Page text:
Warm days and cool nights. Crisp mornings with mist in the valleys as I head down the hill to the gym before the kids wake up. An orange sun hanging low in the sky. Smoke and rainbows and thunderstorms and dry, dry earth. A desiccated vegetable garden. The smell of the water hitting the dry straw as I hand water each bed with a kinky length of green garden hose. Stolen hours at the beach each weekend, a surfboard and a novel tucked into the car as I wave goodbye to the kids. Tired children roaming around the garden, finding themselves again after long days at school. Knitting on the front verandah after a long summer hiatus. Full nights of sleep soaking into my soul after a decade of broken dreams rousing for the baby. The end of summer.

Friday, 20 February 2015

Him


He turned 38 yesterday. We met when we were 18. Twenty years have slipped by so quickly, but we have used them well, to make the life we always dreamed of living together. If someone had come and whispered in my ear that I would have four beautiful children with this boy, as we stood shyly talking in that university carpark, I would have laughed at the absurdity of the idea.

Sometimes I dream myself back into the body of that shy, bookish girl and panic that I will not find my way through the labyrinth of choices I made to become the woman I now am and the family which is my world. But I always wake to find him by my side, a baby snuggled in beside me and three more slumbering in their rooms down the hallway.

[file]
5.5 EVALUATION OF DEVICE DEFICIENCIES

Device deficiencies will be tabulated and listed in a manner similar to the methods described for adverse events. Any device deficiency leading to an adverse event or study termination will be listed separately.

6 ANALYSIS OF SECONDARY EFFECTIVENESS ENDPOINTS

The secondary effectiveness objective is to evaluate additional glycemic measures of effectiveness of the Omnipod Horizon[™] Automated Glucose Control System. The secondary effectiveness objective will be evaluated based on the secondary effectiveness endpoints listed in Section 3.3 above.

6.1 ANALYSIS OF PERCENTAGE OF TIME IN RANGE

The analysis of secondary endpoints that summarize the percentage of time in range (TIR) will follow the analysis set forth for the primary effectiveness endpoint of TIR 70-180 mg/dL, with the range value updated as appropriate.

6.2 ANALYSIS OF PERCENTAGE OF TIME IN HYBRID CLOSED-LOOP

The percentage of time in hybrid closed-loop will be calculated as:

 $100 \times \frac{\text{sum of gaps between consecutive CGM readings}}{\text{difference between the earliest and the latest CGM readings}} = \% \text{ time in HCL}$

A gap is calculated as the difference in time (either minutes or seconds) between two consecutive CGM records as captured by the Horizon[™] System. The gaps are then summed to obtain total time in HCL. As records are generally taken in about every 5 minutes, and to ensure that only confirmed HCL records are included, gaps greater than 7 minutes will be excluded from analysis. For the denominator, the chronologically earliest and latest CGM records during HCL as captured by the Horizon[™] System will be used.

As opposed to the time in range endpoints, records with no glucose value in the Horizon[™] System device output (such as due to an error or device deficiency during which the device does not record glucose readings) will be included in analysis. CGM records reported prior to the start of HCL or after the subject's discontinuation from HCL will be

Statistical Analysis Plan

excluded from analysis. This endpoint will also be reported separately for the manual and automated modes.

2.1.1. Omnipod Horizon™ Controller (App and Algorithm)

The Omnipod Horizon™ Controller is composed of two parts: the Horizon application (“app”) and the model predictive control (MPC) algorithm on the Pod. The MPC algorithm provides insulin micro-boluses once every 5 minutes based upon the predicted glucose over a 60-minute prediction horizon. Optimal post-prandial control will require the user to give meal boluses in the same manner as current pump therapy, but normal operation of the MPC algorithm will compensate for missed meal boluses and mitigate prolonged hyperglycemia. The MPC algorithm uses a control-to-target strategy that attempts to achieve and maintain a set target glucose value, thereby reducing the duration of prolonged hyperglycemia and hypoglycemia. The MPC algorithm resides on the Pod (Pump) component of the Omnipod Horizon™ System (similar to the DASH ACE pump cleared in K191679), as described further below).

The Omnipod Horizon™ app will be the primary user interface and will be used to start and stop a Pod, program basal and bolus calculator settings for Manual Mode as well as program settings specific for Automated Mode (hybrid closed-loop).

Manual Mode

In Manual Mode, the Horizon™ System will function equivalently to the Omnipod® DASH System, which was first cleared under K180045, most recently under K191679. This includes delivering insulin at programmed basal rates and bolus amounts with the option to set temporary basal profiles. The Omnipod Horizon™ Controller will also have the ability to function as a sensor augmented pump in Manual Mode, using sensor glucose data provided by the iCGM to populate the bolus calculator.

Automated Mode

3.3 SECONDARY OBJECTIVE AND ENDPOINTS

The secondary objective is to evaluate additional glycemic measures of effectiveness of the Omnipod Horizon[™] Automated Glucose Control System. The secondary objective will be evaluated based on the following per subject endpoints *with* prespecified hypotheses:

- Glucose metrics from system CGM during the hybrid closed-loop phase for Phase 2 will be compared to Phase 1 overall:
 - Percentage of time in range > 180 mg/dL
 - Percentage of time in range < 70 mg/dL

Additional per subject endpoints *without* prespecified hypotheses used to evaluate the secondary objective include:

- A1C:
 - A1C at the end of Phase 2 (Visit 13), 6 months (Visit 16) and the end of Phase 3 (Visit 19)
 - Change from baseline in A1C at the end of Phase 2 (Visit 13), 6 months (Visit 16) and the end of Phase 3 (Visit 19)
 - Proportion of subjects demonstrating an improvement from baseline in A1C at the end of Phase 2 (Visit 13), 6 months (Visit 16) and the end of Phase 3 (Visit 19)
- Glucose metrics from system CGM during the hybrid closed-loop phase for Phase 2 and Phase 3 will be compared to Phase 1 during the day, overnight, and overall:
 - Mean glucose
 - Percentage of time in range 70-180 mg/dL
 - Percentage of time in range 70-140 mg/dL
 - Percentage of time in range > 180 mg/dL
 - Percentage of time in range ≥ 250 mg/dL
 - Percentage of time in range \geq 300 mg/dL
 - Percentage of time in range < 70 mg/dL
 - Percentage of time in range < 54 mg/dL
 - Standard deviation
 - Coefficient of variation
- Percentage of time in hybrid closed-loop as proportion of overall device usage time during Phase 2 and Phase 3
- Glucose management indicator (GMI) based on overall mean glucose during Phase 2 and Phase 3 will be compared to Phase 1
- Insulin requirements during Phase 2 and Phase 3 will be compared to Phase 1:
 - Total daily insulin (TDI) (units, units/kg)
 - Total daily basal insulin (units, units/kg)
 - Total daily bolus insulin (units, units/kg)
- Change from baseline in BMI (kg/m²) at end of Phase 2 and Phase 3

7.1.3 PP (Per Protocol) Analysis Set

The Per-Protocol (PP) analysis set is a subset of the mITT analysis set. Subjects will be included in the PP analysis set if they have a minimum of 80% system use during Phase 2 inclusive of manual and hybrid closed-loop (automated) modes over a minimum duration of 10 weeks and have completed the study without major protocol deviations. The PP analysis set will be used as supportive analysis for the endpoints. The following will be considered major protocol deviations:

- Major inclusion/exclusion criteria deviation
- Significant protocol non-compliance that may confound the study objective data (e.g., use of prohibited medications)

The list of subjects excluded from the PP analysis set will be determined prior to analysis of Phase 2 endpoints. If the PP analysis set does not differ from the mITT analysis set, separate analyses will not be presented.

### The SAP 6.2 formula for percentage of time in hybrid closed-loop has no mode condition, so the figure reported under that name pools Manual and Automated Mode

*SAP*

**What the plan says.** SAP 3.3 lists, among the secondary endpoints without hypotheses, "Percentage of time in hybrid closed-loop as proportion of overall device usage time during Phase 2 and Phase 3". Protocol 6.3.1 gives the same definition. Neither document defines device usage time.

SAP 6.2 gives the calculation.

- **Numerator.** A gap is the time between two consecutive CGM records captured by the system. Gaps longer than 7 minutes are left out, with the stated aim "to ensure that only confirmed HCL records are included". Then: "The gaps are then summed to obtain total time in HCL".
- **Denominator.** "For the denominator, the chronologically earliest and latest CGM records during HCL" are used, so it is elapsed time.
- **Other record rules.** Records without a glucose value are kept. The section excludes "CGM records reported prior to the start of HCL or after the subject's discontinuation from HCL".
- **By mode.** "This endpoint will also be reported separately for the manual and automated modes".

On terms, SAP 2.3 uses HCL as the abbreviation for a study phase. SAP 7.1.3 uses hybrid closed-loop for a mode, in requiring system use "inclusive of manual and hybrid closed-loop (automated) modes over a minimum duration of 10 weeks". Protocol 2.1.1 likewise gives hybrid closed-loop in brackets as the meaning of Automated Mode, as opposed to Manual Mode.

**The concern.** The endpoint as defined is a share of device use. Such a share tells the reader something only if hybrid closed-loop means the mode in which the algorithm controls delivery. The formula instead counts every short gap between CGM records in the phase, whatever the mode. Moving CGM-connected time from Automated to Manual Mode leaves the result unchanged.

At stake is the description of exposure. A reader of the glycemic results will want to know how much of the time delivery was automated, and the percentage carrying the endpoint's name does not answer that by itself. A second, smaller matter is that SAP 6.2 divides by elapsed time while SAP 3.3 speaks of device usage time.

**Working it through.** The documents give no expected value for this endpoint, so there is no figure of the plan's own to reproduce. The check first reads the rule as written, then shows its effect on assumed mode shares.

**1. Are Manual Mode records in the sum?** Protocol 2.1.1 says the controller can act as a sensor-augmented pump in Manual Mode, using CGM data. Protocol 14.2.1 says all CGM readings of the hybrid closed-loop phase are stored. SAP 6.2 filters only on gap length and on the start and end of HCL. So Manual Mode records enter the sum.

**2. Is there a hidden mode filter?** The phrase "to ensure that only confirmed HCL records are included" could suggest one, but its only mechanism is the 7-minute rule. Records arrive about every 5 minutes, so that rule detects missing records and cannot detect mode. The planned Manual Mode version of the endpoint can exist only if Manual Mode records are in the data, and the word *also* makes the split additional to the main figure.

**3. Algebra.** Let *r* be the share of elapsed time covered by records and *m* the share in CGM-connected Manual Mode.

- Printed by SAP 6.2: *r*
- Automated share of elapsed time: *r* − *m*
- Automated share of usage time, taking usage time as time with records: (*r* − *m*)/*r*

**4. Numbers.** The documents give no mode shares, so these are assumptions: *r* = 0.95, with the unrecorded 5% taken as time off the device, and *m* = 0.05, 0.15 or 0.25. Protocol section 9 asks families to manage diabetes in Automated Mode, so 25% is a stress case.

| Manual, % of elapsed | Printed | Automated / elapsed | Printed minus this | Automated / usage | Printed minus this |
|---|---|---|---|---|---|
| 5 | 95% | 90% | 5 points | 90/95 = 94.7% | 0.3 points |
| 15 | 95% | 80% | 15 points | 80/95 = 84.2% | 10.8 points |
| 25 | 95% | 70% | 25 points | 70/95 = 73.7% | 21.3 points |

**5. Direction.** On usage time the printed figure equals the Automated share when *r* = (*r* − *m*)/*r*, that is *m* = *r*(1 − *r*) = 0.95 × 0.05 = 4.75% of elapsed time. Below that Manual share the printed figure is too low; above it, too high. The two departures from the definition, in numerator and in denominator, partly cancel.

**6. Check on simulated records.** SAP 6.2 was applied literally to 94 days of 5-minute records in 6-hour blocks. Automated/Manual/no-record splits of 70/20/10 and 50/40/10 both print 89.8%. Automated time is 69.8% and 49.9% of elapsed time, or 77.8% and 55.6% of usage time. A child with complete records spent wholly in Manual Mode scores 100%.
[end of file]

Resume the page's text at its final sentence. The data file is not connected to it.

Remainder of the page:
Together we are growing older and wrinkled, our hair touched with grey (although I have to hunt hard through his beard to find the errant white hair that sprouts with abandon across my own scalp). Our children already think us old, as all children should think their parents. But my love for him just seems to keep growing. Each year strips away another layer of onion skin, and the soul I find beneath is shiny and new and smiling back at me with excitement at the thought of all the years ahead of us we have yet to fill with love and adventure.


Camping 'round the corner


When you are camping just around the corner from home you can strip it back to the basics. A tent, some sleeping mats and bags, a few folding chairs and an esky full of food. We were able to leave the trailer at home for once and still strap a couple of surfboards to the roof. With the Statewide fire ban in place we even left our camping stove behind, planning to cook a few sausages on the barbecues at Cosy Corner. We were a little over zealous in our precautions, but fortunately our friends didn't mind sharing their pan. And we were all queuing like bleary eyed addicts for our morning coffee in the carpark of the local cafe when it opened after the inevitable broken night's sleep in the tent.

But the memories we took home were little snippets of pure adventure. Hours spent playing in the stream as it cut an icy track through the sand to the sea. Walking on the beach while the grey sea surged beside us at sunrise. Surfing in the breakers with my boy, and digging a trench while the summer sea breeze blustered around us and whipped our hair into our eyes. Then those few moments of silence once the kids had all climbed into their sleeping bags, listening to the waves crashing behind the dunes beneath the gently shivering blanket of peppermint trees, before we followed them into our green cocoon of a tent. All this a twenty minute drive from our front door. This is why we live here.